The Circon

LeafThe Circon

 The Story of The Circon

LeafThe Circon is a continuous controller, not an instrument. I built it originally in 1978, when Rachel and I had been asked to score Kubrick's The Shining. We were still assembling musical ideas, trying to come up with a novel, haunting melodic sound. The Moog Synth, with its keyboard controller, was poorly suited for the kind of color we were looking for.
Then I remembered nostalgically that I used to "play oscillator" (quite literally!) back as a student of Ussachevsky's at the Columbia Princeton Electronic Music Center. You see, they had no other controllers, certainly no keyboards, and that was as good as I could come up with for performing melodic ideas. Several years before that I'd seen an article in a magazine that showed a quartet of people playing electric instruments with an enlarged pitch pointer on a 90 degree curved scale, which showed where the notes could be found. So it wasn't as crazy an idea as you might think.
So for the Shining score Stanley had been listening to music like Sibelius' Valse Triste, and that cried out for such a device. We ended up building this instrument as an enlarged version of HP and Heathkit Oscillators, and Bob Moog was generous to design us a circuit that much improved the controller's stability and accuracy over my crude attempts at electronic engineering design!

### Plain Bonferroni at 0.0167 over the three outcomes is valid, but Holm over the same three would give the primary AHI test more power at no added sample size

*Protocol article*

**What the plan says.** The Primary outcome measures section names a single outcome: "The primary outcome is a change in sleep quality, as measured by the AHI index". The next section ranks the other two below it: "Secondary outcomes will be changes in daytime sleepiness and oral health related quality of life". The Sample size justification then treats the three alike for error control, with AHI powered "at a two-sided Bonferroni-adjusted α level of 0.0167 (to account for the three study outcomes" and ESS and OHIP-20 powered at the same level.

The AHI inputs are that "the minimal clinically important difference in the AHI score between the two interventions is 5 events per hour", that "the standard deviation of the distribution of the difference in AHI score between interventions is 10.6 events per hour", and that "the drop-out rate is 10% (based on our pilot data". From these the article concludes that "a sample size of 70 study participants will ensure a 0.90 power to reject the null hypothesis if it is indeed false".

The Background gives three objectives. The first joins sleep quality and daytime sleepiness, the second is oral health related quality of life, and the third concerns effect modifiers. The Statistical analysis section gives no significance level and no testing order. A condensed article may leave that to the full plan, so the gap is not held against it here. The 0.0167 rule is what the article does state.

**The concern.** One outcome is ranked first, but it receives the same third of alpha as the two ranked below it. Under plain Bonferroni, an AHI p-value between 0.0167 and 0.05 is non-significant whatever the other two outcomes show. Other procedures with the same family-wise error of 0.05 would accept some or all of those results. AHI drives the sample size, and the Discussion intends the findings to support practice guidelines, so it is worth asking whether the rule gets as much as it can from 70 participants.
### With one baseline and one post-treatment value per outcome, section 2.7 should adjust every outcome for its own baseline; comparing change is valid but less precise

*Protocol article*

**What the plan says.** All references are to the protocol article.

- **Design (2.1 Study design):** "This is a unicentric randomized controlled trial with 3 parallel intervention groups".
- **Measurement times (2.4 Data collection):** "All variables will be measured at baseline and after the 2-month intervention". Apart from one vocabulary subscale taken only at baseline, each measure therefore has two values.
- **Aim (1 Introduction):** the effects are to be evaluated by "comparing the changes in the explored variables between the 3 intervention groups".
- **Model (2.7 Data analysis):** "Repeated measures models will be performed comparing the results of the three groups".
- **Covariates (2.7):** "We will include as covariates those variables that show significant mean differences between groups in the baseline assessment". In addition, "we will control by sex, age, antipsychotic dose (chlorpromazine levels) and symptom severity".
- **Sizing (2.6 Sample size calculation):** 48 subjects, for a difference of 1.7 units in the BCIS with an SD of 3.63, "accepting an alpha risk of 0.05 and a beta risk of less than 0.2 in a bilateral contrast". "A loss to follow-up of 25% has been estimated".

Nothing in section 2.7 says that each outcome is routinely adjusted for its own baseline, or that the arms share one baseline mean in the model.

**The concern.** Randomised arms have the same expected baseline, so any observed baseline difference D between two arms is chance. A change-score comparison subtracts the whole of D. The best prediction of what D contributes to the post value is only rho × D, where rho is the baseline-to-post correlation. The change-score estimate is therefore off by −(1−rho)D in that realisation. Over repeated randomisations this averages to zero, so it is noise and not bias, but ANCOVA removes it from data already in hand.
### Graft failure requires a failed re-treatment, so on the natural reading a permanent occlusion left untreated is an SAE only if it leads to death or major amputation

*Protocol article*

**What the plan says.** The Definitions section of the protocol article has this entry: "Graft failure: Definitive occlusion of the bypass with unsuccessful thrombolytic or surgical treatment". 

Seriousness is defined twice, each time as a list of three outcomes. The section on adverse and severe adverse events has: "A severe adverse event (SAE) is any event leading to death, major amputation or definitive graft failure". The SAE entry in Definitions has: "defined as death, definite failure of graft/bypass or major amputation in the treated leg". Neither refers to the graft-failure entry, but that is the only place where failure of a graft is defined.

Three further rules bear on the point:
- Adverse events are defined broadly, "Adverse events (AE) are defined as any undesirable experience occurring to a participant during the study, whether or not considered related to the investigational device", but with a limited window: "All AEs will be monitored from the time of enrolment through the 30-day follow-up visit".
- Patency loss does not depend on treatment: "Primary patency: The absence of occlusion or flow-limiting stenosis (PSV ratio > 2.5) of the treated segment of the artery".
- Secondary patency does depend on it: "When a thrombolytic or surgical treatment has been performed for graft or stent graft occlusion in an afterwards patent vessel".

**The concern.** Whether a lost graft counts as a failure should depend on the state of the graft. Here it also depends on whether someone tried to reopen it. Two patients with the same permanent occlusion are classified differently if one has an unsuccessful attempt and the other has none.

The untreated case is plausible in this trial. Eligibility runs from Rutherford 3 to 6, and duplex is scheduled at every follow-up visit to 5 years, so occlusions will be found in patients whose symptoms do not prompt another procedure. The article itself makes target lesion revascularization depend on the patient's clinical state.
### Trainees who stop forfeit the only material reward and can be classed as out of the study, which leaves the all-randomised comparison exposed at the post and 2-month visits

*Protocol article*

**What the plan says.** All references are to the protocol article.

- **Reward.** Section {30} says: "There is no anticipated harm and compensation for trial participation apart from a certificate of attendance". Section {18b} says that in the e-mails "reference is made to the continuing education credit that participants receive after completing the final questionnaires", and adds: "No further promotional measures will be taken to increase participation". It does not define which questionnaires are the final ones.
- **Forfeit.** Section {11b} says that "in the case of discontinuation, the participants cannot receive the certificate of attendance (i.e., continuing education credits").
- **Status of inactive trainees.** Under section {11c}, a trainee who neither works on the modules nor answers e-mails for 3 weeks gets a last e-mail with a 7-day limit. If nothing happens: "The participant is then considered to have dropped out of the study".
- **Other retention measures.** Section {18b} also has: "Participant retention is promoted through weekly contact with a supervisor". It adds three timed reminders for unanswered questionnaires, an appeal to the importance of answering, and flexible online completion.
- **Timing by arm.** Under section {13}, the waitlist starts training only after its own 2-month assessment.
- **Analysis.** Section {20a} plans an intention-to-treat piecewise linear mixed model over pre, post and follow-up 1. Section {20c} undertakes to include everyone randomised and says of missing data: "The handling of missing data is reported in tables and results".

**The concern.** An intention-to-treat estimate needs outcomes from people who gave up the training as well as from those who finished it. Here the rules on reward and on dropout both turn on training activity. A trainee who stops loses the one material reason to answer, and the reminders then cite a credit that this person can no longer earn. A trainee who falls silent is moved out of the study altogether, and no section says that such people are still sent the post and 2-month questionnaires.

At the time Rachel had found a couple of Italian cabinet makers, who were doing some woodworking projects for the brownstone. We asked them if they could build the little cabinet I had in mind. They said, "Sure, make us a sketch." So I gave them a prespective pencil drawing, with rough dimensions. But they came up with a perfect mousetrap = no openings of any kind!
Oops! How to install the circuit board and components? Yeah, we all had a good laugh, as I'd not really made that detail clear on the sketch, and they cut a neat rectangular opening in the bottom. Bob sent me some of the harder to find components, and I wired them onto a "vector board". We drove out to a Brooklyn plastics firm to get the white Lucite plexiglas (for the disk), and a smaller clear piece (for the two arms).
I cut these with a sabre saw, then sanded and polished the edges -- eventually working up to moistened toothpaste on a paper towel for a professional looking gloss (it really works!). The dial originally had a narrow paper strip afixed all around the arc which had the notes of the scale hand marked in small radial black lines and note names. A couple of years ago, while restoring the unit, I replaced that now worn and dusty guide with a new keyboard-like dial, designed in Illustrator in my Mac, then laser printed onto mylar film. Note how the spacing varies visibly all around the dial, as the pitches have to be found by trial and error, then carefully measured and marked. (Yes, it took a while.)